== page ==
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Ant-Man and the Wasp: Quantumania
Review by Rich Cline |
dir Peyton Reed
scr Jeff Loveness
prd Kevin Feige, Stephen Broussard
with Paul Rudd, Evangeline Lilly, Jonathan Majors, Kathryn Newton, Michelle Pfeiffer, Michael Douglas, Corey Stoll, Bill Murray, William Jackson Harper, Katy M O'Brian, Mike Wood, Randall Park
release US/UK 17.Feb.23
23/UK Marvel 2h05
Is it streaming?
Less overtly comical than Ant-Man's earlier adventures, this cartoonish movie dives deeper into violent Marvel-style mayhem. Director Peyton Reed seems a bit lost in the overwhelmingly fantastical environment, which is animated with first-rate effects. And all of this makes the plot feel both murky and corny, while the action is less than convincing. Still, the cast is on fine form, finding moments of emotion alongside the snarky relationship humour.
Just as life settles into a routine after the Blip, Scott (Rudd) is propelled into the quantum realm along with his wife Hope (Lilly), daughter Cassie (Newton) and Hope's scientist parents Janet and Hank (Pfeiffer and Douglas). In this micro-universe, they run into various offbeat figures that Janet knew from her decades stranded here. This includes Kang (Majors), a master time manipulator who was imprisoned here and has now created a fearsome empire. The question is whether Scott and his family can keep Kang from using their technology to escape and wreak havoc on humanity.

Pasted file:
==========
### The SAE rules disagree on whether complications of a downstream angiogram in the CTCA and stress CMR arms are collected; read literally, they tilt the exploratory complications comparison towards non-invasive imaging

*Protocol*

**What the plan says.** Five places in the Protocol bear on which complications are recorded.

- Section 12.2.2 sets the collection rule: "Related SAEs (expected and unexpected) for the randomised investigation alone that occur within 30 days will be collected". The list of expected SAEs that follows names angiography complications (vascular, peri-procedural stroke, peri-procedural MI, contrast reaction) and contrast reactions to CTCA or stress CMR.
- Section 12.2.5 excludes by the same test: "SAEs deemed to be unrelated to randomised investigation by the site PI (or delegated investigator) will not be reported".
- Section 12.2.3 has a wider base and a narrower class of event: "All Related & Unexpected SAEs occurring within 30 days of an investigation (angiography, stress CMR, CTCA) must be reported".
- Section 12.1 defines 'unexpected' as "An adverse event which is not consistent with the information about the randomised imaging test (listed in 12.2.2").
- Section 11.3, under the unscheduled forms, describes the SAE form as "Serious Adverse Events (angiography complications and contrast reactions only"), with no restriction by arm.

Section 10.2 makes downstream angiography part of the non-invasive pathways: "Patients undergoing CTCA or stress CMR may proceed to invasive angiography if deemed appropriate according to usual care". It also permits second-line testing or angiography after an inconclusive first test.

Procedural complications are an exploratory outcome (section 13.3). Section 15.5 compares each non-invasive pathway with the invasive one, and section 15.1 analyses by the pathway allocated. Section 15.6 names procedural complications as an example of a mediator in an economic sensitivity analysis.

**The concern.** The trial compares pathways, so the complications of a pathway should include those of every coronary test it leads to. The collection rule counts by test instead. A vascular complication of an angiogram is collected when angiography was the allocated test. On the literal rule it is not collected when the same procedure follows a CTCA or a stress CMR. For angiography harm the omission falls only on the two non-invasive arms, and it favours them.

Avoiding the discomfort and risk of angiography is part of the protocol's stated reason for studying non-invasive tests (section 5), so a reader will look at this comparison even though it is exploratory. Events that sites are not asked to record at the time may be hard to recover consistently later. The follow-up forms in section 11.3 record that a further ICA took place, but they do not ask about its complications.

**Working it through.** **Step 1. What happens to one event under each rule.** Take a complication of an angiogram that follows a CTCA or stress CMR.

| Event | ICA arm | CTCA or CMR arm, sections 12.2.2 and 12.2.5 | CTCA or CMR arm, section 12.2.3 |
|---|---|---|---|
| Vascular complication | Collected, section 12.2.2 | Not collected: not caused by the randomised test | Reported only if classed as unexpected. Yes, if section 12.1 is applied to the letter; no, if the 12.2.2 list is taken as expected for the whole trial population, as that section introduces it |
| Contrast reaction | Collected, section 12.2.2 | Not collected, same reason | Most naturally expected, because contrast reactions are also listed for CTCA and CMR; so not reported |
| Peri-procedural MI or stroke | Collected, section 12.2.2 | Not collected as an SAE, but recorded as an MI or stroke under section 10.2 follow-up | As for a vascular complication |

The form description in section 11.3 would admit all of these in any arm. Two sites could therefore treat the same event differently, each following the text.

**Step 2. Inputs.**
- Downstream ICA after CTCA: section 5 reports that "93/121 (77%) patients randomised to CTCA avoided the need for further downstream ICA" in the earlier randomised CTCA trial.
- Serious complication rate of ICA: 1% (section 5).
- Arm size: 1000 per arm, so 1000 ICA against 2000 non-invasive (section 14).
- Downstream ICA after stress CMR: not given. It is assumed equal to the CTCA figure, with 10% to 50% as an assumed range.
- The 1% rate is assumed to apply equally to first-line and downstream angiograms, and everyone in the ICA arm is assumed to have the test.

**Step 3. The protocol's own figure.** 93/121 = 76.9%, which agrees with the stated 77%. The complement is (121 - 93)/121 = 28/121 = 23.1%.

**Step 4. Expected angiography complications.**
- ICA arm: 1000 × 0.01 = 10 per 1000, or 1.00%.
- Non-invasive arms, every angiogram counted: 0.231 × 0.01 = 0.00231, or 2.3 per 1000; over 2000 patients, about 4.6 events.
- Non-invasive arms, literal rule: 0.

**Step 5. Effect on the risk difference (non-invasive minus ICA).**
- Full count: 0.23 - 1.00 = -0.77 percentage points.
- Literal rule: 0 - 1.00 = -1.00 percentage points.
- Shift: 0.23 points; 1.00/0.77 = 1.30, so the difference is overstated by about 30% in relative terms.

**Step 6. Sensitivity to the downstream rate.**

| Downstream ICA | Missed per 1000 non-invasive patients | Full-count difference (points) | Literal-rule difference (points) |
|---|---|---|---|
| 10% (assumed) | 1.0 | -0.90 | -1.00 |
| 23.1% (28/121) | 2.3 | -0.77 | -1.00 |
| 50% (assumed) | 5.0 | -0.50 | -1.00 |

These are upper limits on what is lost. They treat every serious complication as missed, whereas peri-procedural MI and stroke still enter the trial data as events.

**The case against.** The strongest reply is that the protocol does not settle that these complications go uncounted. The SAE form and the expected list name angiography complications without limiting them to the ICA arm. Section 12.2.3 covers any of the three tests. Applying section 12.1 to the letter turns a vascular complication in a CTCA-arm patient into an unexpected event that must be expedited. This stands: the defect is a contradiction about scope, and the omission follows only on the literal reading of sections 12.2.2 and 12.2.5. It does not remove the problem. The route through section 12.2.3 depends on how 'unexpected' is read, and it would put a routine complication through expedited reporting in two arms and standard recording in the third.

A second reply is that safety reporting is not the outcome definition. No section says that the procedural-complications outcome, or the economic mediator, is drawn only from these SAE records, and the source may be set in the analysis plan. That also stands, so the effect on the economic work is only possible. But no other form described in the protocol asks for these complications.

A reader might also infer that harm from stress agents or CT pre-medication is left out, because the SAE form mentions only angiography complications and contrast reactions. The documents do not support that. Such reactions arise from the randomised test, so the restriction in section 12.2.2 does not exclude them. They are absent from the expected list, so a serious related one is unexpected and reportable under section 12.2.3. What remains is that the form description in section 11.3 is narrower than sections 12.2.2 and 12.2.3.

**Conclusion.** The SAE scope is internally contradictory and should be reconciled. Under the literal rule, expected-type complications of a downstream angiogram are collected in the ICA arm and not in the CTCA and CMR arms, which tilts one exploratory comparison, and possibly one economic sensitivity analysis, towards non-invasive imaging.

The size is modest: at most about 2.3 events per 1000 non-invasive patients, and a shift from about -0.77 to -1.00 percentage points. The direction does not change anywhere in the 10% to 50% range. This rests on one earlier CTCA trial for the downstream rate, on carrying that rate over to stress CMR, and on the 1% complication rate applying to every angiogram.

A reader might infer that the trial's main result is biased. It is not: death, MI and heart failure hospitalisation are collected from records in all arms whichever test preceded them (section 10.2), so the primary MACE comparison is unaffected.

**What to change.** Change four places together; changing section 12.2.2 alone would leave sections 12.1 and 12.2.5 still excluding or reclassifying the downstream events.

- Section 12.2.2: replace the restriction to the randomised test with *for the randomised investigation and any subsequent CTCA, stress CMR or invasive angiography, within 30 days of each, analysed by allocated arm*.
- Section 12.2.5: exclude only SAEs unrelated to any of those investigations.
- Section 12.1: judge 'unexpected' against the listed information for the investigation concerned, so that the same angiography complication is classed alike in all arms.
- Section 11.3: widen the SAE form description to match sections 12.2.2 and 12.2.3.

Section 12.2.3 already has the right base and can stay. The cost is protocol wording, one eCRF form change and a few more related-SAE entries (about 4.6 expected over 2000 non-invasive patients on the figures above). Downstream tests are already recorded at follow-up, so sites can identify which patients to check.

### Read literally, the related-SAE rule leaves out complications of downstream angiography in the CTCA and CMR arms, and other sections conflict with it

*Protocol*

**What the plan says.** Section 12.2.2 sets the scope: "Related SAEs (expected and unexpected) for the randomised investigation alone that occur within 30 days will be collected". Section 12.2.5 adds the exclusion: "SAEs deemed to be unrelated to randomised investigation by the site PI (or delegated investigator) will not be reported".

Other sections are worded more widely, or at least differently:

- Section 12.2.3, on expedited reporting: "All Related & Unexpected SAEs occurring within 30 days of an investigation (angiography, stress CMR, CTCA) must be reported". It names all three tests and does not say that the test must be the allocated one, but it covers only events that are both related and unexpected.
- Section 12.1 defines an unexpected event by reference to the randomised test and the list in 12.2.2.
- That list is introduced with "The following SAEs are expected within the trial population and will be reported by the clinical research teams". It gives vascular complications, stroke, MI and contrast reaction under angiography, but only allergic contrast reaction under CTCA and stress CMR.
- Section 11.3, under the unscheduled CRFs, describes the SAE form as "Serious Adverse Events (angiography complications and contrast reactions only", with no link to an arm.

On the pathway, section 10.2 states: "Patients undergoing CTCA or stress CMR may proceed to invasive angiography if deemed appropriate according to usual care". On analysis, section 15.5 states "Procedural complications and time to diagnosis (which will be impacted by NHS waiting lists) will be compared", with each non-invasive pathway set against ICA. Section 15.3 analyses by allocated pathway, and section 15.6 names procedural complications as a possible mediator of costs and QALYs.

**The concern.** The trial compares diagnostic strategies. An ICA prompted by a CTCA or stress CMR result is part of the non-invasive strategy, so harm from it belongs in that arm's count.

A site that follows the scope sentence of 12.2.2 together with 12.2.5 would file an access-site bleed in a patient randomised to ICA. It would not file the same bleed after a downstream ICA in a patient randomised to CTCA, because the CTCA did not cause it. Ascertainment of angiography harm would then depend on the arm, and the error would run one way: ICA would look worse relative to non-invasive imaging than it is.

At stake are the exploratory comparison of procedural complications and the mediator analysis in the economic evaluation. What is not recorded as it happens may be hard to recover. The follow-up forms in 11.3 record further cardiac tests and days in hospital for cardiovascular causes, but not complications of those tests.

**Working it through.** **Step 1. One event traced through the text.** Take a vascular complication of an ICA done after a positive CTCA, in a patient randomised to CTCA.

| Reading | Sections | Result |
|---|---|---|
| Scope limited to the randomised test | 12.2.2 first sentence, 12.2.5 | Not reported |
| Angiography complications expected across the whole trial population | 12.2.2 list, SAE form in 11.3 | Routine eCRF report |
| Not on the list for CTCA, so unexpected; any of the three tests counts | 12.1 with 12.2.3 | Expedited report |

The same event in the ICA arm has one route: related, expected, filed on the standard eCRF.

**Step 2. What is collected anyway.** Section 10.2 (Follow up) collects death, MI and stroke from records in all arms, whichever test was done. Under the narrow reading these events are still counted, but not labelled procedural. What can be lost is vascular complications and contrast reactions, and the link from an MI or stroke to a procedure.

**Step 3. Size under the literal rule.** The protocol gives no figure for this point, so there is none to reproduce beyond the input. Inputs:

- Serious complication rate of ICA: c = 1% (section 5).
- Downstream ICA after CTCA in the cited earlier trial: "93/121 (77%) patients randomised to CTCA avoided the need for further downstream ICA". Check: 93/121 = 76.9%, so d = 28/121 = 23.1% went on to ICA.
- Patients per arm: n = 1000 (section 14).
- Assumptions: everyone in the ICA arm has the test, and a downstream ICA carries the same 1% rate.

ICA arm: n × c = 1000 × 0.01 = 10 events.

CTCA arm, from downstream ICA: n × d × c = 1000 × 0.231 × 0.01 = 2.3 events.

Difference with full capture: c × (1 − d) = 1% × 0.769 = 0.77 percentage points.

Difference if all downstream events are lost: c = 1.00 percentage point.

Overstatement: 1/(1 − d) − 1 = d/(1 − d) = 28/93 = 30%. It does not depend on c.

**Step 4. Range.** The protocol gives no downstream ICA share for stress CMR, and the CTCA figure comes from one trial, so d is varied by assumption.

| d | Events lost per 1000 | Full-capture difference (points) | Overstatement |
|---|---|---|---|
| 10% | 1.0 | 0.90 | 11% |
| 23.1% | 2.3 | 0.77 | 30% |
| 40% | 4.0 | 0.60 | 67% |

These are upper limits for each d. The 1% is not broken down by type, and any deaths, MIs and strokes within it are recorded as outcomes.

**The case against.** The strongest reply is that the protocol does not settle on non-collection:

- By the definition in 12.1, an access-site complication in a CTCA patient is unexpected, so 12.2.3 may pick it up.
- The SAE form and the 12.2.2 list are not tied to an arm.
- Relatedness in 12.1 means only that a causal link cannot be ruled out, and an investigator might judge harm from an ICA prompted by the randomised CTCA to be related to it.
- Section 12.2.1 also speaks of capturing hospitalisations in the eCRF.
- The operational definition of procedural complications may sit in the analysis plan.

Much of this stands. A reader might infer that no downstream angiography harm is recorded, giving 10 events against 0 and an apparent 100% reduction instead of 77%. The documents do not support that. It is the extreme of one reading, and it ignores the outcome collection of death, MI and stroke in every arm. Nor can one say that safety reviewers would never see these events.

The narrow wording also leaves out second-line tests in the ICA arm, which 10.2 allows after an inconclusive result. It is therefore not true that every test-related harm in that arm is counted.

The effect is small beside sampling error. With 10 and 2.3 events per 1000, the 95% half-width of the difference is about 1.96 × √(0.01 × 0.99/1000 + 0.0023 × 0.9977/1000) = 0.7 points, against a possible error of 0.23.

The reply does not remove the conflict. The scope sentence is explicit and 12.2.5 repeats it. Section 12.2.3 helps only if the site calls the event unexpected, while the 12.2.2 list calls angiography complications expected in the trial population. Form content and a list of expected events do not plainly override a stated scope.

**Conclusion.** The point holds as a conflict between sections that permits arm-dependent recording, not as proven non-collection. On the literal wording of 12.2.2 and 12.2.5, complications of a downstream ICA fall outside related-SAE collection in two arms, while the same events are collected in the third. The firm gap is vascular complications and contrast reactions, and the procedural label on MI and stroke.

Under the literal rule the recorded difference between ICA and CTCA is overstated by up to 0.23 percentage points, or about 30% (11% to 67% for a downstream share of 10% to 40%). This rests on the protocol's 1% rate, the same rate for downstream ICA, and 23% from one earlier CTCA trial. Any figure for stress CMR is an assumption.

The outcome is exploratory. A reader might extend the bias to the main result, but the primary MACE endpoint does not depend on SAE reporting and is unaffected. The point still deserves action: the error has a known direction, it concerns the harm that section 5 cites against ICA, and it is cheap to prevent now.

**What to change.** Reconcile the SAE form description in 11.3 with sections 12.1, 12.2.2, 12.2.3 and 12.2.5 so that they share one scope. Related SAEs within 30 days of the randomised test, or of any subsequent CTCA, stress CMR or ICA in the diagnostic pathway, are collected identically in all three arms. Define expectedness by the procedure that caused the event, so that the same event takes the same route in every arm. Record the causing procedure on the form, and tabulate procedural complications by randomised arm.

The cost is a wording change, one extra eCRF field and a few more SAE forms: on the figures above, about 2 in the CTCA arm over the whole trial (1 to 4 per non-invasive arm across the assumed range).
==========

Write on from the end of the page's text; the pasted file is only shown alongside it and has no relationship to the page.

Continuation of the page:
Marvel fans will enjoy the lively pace and character-based gags, but the film also hews closely to the formula, with silly-suited characters diving into periodic action scenes, leading to an epically violent clash. Reed's snappy direction is terrific when centred on the people, but fights are tricky to follow. And the digital environment undermines the heroes' unique insect-sized characteristics, because proportions are blurred in a place that's surreal and nonsensical.
As always, Rudd has enough charm to keep us gripped no matter what's going on around him, and his banter with each character is terrific, anchored by an enjoyably tetchy father-daughter camaraderie with Newton's sharp-witted Cassie. Lilly has her moments to shine, but kind of fades into the plot's background; Pfeiffer and Douglas have more integral roles this time, and have fun with the craziness. Stoll is hilarious in a silly, scene-stealing character reprisal, while Murray gets a witty expanded cameo and side characters played by Harper and O'Brian provide some texture.
That said, this film belongs to Majors, who adds a soulful quality to Kang that makes us look forward to his ongoing role in this cinematic universe (fans will love a stylish post-credits sting, although the mid-credits scene is a mess). Kang's conflicted motivations and perspective add something haunting to the franchise, raising thoughts about mortality and morality. So even if the script fails to even remotely grapple with this, at least the movie leaves us with something to ponder until the next episode.
R E A D E R R E V I E W SStill waiting for your comments ... don't be shy.
© 2023 by Rich Cline, Shadows on the Wall
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